Vouching for an unsung specialist, 174 years ago today

Below we see a letter of recommendation of one Asa Curtis from Commodore William Montgomery Crane to SECNAV John Young Mason, on this day in 1844.

Mr. Asa Curtis, Gunner in the Navy, has requested that I would give my opinion of him to the Department. This officer entered the Navy in 1812, was on board the Constitution at the capture of the British frigates “Guerriere” and “Java”; he afterwards served with me five years – two at the Boston Navy Yard, and three years at sea on board two ships of the line and a frigate. I found him a capable and meritorious officer, and I take pleasure in recommending him to the notice of the Department.

If you haven’t heard of Curtis, you should have.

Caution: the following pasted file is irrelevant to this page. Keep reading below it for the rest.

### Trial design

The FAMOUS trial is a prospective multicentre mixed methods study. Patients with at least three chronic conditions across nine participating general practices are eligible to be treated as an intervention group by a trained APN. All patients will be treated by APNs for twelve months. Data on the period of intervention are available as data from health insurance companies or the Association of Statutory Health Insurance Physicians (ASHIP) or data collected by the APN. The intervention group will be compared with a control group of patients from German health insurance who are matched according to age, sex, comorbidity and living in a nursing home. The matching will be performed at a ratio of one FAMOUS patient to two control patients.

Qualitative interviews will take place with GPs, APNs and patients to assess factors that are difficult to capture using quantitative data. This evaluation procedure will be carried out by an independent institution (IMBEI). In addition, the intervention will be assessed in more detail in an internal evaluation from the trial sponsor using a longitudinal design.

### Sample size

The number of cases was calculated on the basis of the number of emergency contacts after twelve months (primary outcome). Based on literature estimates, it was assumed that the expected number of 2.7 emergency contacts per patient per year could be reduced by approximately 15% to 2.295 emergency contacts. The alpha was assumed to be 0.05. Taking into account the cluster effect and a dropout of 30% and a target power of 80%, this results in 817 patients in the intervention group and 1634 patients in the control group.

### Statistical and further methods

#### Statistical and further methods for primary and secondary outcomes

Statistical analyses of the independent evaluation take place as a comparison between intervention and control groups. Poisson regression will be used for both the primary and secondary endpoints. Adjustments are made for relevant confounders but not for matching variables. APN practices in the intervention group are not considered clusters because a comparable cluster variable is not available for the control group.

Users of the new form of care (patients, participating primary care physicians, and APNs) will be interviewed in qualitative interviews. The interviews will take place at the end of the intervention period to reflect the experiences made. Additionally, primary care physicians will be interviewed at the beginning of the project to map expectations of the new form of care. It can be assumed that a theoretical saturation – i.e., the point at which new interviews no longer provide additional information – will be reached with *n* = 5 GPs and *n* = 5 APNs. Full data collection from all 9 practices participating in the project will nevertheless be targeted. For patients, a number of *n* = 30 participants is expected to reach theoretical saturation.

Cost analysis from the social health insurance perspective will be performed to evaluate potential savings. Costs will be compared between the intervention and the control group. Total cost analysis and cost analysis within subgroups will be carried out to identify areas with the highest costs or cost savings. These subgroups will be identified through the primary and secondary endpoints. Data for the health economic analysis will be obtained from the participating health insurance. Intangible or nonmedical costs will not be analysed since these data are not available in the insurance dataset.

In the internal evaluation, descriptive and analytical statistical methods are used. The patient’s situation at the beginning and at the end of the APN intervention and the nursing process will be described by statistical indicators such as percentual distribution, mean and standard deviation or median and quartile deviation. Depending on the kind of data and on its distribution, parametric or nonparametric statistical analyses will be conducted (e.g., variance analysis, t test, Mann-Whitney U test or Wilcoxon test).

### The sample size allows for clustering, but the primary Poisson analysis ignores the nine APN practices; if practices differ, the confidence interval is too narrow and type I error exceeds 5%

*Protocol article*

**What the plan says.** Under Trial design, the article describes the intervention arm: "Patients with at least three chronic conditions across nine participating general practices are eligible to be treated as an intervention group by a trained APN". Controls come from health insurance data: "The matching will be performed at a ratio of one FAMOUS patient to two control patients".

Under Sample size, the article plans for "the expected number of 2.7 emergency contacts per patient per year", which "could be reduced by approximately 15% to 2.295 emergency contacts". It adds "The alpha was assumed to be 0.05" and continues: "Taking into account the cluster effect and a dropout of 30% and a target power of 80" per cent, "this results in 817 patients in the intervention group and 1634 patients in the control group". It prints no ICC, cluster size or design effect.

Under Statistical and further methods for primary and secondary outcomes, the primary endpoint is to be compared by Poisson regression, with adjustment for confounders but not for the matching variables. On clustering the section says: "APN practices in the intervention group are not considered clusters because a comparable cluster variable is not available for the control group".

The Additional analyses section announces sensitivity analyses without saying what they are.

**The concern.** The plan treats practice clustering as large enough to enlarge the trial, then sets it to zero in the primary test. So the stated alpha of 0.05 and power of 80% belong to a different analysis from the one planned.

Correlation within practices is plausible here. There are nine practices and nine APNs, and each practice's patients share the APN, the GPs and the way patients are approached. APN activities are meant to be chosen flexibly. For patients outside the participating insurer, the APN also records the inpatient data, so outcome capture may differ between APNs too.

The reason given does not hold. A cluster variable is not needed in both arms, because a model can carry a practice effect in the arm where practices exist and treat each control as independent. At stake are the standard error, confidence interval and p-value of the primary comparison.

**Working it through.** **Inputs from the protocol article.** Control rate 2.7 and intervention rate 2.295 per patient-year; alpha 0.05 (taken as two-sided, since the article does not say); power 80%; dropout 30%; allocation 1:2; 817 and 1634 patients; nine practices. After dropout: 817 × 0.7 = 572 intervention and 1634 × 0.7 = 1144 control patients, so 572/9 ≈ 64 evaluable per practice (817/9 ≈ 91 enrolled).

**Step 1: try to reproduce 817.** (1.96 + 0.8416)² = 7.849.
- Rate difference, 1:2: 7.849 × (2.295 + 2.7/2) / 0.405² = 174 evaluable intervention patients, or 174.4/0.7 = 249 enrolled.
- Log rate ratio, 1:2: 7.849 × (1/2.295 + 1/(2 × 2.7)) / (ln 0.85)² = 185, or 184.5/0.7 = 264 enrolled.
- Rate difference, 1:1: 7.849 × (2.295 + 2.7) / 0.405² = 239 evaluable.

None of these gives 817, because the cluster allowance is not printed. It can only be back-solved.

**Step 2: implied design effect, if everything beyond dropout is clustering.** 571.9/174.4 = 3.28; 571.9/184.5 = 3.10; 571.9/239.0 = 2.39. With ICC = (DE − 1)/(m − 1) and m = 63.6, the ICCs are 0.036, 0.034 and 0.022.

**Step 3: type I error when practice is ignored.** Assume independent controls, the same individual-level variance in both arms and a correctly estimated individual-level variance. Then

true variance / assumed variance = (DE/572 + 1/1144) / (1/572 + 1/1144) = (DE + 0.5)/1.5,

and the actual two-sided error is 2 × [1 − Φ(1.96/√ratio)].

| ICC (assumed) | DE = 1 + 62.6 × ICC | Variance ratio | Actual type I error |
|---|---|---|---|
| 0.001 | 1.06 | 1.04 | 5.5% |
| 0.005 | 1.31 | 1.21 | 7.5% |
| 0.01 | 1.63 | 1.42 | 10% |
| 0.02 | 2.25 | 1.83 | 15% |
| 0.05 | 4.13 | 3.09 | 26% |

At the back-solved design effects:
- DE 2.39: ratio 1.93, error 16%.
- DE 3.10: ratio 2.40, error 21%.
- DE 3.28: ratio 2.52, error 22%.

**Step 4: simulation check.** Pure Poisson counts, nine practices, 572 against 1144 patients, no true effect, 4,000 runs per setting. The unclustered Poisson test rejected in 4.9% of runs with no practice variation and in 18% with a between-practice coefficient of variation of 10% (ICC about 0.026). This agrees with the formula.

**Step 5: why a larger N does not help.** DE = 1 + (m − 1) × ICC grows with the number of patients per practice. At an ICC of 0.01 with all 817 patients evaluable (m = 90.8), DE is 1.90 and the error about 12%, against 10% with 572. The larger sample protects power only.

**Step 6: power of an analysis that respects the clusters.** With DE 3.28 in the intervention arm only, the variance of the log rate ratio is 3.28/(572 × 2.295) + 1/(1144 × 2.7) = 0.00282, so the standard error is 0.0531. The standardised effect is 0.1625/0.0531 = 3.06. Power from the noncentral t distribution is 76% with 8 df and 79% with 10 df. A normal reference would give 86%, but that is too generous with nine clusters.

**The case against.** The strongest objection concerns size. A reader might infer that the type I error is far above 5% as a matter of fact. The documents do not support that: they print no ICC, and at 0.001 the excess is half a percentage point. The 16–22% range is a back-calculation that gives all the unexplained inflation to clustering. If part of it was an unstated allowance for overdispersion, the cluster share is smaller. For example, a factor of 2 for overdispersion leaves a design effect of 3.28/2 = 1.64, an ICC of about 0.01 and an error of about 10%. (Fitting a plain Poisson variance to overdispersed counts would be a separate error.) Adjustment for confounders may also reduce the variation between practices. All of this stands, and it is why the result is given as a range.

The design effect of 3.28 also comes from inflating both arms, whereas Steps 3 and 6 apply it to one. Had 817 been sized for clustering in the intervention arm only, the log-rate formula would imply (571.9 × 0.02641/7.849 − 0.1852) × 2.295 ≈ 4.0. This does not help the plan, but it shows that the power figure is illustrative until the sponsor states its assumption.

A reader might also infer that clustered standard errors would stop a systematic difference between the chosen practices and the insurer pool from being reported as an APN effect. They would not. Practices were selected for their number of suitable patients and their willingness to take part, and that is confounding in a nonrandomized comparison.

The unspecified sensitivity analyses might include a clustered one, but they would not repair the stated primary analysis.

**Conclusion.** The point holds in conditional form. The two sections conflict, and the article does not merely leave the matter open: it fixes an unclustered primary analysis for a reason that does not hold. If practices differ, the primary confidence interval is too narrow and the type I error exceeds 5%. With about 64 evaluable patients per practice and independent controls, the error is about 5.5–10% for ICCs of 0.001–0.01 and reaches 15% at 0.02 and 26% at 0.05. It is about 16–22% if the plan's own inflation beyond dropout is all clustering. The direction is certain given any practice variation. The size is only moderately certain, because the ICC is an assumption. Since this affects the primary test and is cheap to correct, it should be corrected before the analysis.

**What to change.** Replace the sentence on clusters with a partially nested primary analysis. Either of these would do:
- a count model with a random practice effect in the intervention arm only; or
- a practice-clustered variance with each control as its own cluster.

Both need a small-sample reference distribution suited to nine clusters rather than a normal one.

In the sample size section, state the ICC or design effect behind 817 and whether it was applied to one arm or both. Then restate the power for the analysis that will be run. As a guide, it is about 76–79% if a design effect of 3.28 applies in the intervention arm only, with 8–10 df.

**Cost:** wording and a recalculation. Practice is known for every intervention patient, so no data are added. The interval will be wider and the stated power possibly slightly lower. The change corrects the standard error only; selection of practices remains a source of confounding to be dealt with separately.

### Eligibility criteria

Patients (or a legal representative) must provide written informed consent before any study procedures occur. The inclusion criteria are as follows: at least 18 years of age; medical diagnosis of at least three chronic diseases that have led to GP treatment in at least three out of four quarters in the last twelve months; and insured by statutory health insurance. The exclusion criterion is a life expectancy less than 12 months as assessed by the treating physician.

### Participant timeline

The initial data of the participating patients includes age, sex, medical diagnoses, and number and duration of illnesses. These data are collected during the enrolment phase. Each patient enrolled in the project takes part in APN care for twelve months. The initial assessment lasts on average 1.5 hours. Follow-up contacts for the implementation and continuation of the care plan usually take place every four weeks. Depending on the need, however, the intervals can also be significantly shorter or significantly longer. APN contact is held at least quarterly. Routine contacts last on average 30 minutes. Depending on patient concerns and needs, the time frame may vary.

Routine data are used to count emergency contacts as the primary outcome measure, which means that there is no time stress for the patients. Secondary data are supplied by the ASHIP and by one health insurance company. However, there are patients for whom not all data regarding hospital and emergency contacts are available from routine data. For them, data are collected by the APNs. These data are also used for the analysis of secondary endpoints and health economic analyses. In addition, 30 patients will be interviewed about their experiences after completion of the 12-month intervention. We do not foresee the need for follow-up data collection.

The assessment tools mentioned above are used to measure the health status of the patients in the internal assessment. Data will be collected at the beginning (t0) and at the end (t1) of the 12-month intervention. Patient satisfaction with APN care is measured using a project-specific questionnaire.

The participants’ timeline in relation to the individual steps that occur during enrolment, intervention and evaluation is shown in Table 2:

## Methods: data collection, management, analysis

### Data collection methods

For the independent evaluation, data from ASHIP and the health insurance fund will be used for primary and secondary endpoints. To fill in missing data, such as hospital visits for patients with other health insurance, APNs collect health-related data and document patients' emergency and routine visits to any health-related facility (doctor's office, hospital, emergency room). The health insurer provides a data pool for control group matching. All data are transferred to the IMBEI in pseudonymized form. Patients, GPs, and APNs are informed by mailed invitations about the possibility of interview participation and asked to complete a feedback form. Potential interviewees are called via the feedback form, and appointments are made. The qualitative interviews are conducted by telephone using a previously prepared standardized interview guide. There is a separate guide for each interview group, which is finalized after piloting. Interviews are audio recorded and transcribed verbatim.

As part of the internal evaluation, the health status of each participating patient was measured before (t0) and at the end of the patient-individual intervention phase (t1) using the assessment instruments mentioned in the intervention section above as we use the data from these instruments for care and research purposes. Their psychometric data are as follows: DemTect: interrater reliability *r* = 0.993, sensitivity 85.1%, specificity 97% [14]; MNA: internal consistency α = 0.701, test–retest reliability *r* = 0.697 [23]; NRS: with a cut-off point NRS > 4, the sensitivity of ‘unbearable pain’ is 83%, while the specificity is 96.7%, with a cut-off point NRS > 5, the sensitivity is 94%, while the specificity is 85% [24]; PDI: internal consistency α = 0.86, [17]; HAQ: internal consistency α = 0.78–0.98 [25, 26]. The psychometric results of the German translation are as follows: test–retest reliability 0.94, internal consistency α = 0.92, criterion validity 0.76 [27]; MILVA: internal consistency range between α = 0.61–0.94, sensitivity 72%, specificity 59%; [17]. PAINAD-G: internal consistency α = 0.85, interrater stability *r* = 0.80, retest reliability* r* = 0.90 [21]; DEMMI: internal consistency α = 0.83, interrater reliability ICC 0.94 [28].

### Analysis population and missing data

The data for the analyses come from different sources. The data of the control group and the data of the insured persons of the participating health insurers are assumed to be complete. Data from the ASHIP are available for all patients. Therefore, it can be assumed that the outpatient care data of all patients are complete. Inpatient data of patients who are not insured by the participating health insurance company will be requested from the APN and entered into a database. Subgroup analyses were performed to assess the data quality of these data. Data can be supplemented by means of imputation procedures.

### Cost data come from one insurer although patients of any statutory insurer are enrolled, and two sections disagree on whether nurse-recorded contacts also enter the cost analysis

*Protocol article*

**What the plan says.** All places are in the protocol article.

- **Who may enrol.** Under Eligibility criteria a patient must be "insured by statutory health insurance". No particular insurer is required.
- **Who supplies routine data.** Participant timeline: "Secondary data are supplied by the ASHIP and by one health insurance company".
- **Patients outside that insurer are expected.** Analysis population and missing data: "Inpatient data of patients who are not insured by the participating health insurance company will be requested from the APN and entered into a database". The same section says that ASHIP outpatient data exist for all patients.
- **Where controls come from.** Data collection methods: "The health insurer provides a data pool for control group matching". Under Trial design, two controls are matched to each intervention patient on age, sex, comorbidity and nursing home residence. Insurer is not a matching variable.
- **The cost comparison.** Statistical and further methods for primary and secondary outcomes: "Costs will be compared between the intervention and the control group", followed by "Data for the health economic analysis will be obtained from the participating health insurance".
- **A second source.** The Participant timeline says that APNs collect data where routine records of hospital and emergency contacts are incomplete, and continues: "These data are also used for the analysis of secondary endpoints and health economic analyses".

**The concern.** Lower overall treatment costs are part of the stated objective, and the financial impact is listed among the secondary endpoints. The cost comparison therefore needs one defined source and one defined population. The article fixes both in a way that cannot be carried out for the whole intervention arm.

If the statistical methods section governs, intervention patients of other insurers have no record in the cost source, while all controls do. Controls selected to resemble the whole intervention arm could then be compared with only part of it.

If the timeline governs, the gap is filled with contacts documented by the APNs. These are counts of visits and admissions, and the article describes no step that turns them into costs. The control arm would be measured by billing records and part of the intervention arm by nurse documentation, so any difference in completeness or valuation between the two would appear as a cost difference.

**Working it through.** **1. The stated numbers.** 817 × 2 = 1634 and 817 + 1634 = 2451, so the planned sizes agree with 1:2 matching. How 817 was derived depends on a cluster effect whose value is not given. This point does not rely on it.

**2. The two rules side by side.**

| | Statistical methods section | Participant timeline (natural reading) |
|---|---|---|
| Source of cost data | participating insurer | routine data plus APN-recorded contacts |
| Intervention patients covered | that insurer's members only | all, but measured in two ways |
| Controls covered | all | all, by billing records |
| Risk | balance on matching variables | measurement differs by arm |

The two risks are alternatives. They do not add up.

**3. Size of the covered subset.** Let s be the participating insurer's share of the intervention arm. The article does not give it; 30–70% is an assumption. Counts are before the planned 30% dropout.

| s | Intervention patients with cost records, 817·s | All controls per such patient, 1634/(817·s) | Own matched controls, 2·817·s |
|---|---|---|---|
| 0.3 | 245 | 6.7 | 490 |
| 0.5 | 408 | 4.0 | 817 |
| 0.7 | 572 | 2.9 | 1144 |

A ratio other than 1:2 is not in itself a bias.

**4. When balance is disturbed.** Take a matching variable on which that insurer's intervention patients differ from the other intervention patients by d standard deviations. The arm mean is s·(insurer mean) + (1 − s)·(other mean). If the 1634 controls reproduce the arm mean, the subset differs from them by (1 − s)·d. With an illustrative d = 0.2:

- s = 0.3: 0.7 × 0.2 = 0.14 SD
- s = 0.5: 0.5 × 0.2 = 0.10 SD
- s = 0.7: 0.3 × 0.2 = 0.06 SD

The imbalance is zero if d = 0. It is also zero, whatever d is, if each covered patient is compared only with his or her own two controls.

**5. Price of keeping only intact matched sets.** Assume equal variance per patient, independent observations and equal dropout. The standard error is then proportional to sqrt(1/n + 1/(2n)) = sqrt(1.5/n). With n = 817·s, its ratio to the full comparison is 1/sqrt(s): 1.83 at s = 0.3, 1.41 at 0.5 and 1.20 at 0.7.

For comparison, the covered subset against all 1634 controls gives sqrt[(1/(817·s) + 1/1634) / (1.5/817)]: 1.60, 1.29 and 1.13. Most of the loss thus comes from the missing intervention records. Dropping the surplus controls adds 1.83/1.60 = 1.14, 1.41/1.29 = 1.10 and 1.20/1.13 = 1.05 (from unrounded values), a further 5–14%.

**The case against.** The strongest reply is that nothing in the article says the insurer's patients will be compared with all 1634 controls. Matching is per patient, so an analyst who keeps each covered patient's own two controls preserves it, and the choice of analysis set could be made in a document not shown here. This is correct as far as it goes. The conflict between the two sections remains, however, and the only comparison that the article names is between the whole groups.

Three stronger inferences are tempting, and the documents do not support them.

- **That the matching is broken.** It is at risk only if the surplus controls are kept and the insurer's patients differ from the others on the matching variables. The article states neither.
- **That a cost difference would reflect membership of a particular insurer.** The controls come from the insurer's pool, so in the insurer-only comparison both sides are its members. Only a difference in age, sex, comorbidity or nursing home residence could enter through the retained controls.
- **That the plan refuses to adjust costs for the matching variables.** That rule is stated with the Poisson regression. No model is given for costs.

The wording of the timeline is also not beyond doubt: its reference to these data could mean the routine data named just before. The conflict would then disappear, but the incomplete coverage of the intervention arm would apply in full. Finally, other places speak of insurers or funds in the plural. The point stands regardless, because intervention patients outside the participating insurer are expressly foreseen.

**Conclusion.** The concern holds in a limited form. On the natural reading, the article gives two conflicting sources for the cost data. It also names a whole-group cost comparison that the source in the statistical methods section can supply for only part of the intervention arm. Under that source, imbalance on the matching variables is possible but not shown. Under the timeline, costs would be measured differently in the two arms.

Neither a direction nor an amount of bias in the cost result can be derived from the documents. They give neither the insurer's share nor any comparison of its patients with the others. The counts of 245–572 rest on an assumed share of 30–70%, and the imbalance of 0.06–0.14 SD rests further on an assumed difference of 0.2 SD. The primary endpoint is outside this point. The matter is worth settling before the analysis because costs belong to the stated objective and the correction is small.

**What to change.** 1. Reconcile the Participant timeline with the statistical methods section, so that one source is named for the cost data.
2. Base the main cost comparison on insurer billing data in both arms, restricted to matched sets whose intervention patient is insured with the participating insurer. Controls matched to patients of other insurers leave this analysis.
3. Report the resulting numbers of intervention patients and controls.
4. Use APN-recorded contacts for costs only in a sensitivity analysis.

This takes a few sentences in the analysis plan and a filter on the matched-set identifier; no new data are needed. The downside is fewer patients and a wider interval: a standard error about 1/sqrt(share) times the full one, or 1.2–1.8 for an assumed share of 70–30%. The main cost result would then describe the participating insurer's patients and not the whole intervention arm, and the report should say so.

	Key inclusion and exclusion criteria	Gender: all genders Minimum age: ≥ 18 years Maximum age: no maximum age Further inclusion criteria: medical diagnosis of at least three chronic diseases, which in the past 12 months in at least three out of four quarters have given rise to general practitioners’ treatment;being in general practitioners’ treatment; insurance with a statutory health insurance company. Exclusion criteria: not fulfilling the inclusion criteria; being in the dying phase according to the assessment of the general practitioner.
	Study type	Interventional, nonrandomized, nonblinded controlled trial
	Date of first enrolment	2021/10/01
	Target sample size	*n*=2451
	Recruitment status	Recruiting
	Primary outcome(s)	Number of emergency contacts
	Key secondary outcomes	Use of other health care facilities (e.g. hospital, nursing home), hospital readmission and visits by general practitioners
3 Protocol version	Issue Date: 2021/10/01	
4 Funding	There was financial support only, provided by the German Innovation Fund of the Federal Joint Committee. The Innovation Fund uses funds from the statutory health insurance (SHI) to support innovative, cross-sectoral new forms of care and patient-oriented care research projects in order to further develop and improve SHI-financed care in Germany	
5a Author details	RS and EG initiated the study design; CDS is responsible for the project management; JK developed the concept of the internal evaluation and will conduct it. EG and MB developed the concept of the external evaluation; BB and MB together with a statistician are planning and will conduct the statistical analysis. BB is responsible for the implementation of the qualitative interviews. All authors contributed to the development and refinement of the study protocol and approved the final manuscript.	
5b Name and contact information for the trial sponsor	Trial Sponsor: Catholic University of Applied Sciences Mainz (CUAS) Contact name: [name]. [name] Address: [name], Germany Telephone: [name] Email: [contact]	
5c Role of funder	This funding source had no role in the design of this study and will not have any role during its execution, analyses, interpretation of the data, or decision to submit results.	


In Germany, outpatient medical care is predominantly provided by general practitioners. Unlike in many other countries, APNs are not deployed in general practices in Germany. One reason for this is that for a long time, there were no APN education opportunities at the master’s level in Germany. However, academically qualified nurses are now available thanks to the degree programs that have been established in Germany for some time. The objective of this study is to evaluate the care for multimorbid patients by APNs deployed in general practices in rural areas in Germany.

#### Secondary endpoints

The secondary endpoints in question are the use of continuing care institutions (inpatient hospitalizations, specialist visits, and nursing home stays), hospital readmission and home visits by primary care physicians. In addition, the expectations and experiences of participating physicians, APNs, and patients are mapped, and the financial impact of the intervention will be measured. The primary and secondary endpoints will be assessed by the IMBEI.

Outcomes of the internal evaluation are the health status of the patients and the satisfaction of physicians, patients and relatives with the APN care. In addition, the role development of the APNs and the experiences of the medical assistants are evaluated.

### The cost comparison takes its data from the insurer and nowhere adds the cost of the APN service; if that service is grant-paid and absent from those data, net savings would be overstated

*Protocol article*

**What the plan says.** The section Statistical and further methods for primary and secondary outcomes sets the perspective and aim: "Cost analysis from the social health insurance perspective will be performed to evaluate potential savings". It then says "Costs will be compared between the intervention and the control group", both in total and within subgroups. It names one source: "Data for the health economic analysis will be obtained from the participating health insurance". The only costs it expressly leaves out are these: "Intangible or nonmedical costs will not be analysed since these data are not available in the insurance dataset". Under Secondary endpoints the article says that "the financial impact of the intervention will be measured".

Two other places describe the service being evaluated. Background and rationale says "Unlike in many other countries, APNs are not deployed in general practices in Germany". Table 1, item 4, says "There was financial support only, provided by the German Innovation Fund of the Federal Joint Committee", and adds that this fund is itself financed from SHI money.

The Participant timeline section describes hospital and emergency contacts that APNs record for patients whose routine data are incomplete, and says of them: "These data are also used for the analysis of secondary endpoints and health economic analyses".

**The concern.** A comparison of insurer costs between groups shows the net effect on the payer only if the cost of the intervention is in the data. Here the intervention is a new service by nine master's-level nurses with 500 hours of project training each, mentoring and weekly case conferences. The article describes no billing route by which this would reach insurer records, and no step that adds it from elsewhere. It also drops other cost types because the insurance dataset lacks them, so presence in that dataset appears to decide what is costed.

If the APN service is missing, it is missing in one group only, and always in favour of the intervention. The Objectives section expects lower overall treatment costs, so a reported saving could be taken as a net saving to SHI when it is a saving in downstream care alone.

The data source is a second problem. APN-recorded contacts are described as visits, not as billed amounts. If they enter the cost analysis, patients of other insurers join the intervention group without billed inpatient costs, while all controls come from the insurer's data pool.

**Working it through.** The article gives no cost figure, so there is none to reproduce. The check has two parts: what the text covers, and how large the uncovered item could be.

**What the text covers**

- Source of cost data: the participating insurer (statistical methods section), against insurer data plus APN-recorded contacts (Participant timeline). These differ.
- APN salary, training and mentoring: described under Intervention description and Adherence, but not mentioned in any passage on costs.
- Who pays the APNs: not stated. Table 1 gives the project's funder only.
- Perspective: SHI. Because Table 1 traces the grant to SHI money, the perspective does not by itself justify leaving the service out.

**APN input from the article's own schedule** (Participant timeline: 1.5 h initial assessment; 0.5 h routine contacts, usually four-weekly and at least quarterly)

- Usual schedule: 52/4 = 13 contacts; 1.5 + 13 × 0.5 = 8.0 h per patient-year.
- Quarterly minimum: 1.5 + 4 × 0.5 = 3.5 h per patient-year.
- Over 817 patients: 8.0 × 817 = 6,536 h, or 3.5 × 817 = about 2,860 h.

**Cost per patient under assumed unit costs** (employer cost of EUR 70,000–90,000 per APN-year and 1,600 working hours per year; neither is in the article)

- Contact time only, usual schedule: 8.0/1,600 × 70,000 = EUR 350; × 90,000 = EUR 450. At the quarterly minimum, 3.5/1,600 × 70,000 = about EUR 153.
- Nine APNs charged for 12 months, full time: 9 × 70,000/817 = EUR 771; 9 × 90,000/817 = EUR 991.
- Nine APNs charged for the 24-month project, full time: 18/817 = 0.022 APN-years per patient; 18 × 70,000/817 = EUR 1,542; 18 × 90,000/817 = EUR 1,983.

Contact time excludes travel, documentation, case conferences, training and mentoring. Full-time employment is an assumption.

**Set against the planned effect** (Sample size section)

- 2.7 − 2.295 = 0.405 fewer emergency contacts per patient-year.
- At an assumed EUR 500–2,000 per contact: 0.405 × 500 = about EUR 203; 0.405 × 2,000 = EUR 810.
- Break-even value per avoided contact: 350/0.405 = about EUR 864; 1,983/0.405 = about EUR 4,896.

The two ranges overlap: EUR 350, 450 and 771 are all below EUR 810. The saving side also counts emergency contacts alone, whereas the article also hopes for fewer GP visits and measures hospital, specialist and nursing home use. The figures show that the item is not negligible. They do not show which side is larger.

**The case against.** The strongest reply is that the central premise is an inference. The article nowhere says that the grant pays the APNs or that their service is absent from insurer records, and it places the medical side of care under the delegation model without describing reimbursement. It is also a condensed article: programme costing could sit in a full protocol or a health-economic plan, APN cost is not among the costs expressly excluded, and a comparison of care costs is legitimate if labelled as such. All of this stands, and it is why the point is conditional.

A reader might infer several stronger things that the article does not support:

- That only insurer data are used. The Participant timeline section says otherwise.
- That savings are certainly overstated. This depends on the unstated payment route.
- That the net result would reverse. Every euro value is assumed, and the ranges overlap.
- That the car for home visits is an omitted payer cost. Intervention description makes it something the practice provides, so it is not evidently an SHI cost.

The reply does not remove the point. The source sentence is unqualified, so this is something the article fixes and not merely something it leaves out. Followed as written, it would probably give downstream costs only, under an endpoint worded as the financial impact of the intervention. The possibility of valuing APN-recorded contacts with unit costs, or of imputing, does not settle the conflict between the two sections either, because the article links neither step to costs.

Born in Scituate, Massachusetts in 1794, Curtis not only served on Constitution, joining the famous warship as an able seaman at age 18, but also on the sloop-of-war Ontario, the frigate Constellation, and the 74-gun ships of the line North Carolina and USS Delaware, among others.

Importantly, the meticulous Curtis left behind detailed notes and logs on everything from watchbills, cordage tables and dimensions to tacking, mooring and gunnery surveys on these vessels, all of which provide some of the most thorough information about the early 19th Century Navy as could be asked for.

In all, his career spanned 46 years, most of it underway, and died in 1858 while on the 50-gun frigate USS St. Lawrence in Brazilian waters during the punitive expedition to Paraguay over the Water Witch incident.

As for Crane, who recommended him for further service his own career ranged from fighting the Barbary pirates to being installed as the first Chief of the Bureau of Ordnance (and Hydrography) and, for the latter, Naval Surface Warfare Center Crane Division is named in his honor.

More on Curtis, here.

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